Identifying boat covers

Published On: January 1, 1970Categories: News

Boat covers are typically identified by their primary purpose. Mooring covers are intended to protect a stationary boat at its mooring or while it’s stored on a trailer or hoist; travel covers are intended to provide protection when the boat is traveling down the highway on a trailer.

Mooring covers may be weighted down rather than fastened around the boat’s perimeter. Travel covers are generally more tightly fitted to reduce wind resistance. However, both mooring covers and travel covers fasten to the boat with snaps, tie downs, adjustable buckle assemblies, draw strings, weights or some combination.

There are two descriptive categories spanning both types of covers: full covers and partial covers. Within each category, there are several cover styles.

Full covers

Cover the entire boat, passing over the top and going beyond the rubrail along the sides. Full covers are the most comprehensive covers, but are cumbersome and may be difficult to remove from and put back on the boat. They are typically made in a couple of pieces; and are not recommended for trailering.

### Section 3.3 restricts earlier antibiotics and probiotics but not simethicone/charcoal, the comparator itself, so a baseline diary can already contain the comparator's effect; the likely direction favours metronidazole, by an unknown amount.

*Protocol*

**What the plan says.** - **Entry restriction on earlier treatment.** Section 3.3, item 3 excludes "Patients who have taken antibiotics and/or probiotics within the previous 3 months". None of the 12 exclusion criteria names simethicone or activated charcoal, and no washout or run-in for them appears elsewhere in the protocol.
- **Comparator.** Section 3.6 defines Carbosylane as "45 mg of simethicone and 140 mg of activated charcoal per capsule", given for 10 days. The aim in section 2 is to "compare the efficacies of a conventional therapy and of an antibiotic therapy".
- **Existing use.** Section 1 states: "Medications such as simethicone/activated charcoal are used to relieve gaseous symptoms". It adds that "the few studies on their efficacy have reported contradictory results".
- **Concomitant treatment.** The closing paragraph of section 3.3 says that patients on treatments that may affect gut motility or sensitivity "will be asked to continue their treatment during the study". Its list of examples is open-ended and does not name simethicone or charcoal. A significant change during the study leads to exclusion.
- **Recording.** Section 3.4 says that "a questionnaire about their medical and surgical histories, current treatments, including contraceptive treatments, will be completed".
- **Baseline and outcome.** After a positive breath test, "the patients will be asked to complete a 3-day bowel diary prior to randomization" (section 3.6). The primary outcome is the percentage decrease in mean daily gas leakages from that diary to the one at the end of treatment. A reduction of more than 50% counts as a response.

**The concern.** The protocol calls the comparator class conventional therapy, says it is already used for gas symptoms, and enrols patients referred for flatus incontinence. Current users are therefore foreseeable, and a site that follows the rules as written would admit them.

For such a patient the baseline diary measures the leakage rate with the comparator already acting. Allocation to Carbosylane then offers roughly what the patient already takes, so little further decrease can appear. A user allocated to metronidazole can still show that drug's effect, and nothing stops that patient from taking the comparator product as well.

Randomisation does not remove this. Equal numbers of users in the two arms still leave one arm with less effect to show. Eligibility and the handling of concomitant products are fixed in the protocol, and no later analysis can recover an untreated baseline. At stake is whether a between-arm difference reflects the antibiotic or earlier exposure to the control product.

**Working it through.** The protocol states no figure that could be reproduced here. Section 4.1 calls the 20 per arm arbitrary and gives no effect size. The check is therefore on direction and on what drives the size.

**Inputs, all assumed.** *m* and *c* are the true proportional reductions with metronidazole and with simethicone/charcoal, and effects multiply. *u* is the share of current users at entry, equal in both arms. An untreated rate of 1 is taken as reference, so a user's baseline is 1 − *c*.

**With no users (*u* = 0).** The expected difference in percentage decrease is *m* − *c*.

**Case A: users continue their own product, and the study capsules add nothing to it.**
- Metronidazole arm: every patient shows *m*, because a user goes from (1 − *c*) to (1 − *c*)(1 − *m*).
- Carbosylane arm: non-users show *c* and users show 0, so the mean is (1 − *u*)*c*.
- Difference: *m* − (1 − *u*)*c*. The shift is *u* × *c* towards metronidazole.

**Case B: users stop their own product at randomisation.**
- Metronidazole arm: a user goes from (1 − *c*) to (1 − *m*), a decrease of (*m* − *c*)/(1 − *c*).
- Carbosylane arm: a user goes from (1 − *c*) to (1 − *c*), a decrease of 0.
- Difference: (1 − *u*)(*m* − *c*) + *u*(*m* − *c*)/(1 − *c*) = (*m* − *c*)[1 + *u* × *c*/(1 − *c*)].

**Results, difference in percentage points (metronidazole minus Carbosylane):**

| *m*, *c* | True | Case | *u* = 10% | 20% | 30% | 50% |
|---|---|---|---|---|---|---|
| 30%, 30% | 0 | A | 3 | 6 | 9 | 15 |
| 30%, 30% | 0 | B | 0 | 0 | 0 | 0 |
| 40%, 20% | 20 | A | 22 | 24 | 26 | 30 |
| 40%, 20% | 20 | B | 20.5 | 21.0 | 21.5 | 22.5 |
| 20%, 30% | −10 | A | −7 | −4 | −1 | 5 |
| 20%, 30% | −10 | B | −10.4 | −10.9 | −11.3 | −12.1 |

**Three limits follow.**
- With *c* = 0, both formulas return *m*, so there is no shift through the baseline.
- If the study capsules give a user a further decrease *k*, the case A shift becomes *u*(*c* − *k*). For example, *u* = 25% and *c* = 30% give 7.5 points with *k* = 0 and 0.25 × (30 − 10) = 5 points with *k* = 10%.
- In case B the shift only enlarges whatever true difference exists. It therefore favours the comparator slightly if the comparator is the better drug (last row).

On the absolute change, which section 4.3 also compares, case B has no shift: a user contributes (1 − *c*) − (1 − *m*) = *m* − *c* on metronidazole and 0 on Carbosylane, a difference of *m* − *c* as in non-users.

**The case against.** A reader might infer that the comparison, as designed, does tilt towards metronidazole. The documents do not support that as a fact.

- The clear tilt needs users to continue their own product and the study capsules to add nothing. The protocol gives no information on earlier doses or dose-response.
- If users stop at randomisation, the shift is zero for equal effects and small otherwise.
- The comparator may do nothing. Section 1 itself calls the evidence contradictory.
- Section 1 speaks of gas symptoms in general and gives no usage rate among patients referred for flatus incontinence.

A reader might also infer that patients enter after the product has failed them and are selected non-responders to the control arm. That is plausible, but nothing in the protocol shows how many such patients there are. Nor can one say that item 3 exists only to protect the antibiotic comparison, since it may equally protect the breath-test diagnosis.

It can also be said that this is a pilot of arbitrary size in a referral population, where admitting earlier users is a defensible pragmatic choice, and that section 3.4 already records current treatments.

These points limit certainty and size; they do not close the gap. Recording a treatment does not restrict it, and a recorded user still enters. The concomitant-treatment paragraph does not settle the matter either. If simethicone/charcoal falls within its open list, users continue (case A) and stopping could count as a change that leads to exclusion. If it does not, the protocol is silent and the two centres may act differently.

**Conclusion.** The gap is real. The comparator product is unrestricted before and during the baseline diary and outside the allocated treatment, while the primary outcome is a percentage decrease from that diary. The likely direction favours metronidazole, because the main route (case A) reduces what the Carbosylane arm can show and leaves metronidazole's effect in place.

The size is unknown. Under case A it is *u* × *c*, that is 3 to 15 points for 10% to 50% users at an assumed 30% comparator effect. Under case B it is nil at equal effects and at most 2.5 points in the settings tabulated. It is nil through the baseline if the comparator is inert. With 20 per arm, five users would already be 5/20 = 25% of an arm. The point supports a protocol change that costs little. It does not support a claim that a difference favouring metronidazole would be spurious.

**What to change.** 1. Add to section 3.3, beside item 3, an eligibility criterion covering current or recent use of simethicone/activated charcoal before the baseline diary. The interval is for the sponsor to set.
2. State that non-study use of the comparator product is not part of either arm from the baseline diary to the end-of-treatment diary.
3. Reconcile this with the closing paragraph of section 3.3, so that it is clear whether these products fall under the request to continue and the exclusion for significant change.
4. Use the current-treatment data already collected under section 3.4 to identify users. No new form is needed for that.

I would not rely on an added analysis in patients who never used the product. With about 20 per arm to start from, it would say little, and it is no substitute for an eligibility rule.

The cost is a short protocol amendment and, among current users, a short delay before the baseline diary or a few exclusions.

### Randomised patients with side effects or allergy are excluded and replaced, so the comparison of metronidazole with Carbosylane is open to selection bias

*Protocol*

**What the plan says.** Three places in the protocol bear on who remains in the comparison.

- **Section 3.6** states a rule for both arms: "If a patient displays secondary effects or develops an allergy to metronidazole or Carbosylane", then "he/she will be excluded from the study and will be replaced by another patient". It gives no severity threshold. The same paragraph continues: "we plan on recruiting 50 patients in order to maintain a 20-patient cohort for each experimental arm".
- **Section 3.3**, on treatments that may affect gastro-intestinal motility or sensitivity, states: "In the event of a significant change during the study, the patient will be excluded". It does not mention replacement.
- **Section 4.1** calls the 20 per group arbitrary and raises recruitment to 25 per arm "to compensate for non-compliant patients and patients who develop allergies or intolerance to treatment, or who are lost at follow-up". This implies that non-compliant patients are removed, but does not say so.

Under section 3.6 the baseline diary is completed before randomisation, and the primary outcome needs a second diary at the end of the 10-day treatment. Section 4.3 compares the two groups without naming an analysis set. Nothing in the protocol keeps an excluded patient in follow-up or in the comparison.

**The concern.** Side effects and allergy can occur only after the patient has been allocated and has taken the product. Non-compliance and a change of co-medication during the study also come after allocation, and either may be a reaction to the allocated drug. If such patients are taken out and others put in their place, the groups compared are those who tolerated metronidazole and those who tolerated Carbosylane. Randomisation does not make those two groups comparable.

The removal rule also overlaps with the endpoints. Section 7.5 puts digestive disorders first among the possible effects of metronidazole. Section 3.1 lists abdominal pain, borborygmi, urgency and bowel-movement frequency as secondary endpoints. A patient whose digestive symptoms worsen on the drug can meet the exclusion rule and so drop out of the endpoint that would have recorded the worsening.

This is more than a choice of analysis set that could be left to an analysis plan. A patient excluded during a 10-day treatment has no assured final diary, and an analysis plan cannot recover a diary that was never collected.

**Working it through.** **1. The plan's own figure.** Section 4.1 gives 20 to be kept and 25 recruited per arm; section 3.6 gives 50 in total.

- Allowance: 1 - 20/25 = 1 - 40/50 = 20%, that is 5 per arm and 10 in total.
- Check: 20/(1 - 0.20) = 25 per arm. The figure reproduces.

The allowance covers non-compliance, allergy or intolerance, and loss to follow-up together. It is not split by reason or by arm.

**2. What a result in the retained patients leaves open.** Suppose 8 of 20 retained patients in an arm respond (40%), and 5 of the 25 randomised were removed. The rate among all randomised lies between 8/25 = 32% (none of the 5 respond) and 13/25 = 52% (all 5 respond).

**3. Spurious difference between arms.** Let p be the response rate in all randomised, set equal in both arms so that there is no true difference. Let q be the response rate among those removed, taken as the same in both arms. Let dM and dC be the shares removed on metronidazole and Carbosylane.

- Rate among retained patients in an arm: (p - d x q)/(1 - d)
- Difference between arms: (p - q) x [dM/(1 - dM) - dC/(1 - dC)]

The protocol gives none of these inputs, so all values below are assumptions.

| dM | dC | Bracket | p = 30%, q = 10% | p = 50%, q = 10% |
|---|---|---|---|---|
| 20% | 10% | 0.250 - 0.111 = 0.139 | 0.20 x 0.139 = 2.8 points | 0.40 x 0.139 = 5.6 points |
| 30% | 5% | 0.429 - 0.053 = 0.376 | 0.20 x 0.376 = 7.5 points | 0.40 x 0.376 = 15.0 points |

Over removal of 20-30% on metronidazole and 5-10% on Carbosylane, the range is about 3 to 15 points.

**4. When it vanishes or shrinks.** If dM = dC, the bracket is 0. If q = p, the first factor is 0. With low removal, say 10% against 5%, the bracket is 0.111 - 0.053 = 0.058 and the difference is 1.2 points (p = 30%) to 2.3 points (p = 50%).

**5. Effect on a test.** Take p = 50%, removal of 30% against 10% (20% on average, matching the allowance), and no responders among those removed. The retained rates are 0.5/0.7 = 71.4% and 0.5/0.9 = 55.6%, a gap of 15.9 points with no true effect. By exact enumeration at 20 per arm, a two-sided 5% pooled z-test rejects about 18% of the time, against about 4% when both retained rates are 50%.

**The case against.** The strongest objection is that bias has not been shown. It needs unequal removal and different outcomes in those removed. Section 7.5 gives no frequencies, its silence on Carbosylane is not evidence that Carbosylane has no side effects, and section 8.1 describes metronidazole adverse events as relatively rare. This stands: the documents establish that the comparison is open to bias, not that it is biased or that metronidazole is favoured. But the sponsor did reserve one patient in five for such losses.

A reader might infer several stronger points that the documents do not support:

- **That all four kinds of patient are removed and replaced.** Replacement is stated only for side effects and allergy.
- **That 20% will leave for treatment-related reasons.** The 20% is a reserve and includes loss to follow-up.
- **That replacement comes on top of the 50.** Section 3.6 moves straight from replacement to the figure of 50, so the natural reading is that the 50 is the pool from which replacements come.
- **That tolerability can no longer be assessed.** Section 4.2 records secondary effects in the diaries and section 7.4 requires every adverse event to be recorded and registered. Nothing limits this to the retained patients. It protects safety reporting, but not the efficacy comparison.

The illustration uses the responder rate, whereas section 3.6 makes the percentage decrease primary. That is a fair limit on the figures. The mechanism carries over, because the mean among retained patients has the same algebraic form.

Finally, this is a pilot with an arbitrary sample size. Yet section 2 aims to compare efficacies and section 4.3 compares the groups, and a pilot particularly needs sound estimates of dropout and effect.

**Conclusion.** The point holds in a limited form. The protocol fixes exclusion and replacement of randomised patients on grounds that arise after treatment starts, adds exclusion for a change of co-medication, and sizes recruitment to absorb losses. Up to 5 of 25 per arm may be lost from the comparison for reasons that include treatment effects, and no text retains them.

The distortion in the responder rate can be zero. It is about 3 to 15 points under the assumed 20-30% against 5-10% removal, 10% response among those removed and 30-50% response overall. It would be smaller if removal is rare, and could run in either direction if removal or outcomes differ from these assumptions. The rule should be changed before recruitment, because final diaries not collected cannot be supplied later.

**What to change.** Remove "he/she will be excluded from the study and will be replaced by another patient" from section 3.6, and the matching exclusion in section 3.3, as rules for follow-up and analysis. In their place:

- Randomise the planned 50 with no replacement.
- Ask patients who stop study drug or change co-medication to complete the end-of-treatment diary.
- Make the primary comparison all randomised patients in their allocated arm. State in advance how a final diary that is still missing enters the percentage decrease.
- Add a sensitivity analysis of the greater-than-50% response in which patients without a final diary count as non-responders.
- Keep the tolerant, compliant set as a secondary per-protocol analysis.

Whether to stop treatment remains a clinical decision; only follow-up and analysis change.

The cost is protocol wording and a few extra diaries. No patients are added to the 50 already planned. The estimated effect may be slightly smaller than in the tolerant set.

Some examples of full covers are:

T-top cover: Covers the entire boat, extending below the rubrail. Fastens to the underside or outer edge of the T-top. Usually made in a couple of pieces to facilitate handling. Not recommended for trailering.

Pontoon cover: Covers the entire boat, extending below the outermost curve along the sides. Since pontoon boats don’t have tall architectural features, it’s necessary to build a high center to drape the cover over to provide for water runoff. Best handled when made in a couple of pieces. Not recommended for trailering.

Partial covers

If a boat must be trailered with a cover in place, then a partial cover may be the solution. The best designs will withstand hurricane force winds—74 mph and over— since it’s easy to reach these speeds on the highway.

Some examples of partial covers are:

Cockpit cover: Cockpit covers generally snap to the boat all around the cockpit, from the stern to the windshield frame. They may or may not extend over the windshield. Cockpit covers are generally made in one piece and provide sun and rain protection for upholstery, instruments and items stored in the cockpit.

Bow-well cover: This smaller cover snaps on over the bow-well and protects the upholstery. It is easy to handle due to its smaller size.